Play Live Radio
Next Up:
Available On Air Stations
KPBS Midday Edition

Excessive Heat Warning Remains In Effect Across San Diego

A heat wave hits San Diego, June 20, 2017.
KPBS Staff
A heat wave hits San Diego, June 20, 2017.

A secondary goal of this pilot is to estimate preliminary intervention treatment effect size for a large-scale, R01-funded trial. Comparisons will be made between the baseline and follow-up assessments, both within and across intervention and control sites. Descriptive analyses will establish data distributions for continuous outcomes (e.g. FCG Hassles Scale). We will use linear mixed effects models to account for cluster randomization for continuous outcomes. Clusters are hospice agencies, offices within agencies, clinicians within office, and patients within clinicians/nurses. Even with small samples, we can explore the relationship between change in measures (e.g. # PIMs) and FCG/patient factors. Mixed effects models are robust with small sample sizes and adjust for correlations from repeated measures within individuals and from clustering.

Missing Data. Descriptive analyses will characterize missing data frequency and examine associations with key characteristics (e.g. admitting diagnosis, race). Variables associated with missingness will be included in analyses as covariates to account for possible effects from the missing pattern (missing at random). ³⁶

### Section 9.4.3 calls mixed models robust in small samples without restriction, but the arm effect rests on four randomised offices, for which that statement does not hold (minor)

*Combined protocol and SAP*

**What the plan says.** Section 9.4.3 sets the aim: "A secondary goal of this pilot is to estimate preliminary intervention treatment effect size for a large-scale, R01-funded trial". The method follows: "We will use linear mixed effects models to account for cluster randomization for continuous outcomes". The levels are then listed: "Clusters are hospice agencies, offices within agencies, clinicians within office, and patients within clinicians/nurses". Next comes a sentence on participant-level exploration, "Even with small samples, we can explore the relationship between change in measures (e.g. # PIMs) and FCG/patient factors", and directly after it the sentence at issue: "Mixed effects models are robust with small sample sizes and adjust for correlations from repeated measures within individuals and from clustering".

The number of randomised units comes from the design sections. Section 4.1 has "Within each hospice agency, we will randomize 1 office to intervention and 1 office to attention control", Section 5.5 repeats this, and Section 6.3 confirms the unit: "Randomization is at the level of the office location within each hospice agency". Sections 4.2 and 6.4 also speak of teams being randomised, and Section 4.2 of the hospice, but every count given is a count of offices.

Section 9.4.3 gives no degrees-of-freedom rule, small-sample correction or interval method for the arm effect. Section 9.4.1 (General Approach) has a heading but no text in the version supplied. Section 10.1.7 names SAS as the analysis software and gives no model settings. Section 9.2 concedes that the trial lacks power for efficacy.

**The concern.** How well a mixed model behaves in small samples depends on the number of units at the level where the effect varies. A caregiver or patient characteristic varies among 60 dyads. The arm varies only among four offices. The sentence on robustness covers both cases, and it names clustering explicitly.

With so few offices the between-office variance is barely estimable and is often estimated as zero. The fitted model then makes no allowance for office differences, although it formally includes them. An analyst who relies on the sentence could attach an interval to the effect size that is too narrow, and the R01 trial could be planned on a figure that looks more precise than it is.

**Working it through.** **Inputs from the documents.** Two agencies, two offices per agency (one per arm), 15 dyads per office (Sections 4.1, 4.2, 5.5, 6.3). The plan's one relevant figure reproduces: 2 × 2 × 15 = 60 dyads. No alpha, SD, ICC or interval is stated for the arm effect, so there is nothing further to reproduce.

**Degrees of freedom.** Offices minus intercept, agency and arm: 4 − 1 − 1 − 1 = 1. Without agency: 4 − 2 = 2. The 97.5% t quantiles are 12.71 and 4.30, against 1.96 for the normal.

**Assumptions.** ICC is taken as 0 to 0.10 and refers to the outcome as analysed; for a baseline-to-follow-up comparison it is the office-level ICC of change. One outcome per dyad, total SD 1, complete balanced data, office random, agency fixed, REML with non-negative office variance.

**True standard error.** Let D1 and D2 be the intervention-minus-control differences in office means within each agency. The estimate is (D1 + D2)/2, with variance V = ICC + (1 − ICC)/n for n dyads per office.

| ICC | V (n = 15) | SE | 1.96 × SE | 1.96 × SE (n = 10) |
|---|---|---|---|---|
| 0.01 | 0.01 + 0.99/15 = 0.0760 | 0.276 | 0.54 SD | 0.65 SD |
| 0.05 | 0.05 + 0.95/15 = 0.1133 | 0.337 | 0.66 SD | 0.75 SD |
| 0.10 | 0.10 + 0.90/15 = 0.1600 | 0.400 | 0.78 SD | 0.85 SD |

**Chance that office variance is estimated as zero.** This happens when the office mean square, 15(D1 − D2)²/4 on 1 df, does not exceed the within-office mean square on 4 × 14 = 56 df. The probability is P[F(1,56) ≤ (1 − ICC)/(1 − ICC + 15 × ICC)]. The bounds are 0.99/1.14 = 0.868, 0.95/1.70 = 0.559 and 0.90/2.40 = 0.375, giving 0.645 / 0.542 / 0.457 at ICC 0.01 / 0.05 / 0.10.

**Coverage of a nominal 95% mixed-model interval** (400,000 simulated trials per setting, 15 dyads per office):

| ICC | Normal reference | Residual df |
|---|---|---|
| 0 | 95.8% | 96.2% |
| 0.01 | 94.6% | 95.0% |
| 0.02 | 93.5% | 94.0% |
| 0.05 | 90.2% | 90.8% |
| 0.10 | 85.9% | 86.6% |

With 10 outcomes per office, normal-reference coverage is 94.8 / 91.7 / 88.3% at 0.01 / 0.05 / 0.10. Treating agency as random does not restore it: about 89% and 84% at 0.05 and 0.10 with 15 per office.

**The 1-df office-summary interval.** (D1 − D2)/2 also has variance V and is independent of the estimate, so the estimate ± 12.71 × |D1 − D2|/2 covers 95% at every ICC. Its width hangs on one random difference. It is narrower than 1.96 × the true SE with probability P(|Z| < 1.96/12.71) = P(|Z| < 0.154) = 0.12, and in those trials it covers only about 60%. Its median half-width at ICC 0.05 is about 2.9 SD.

Excessive Heat Warning Remains In Effect Across San Diego
Excessive Heat Warning Remains In Effect Across San Diego GUEST:Alex Tardy, meteorologist, National Weather Service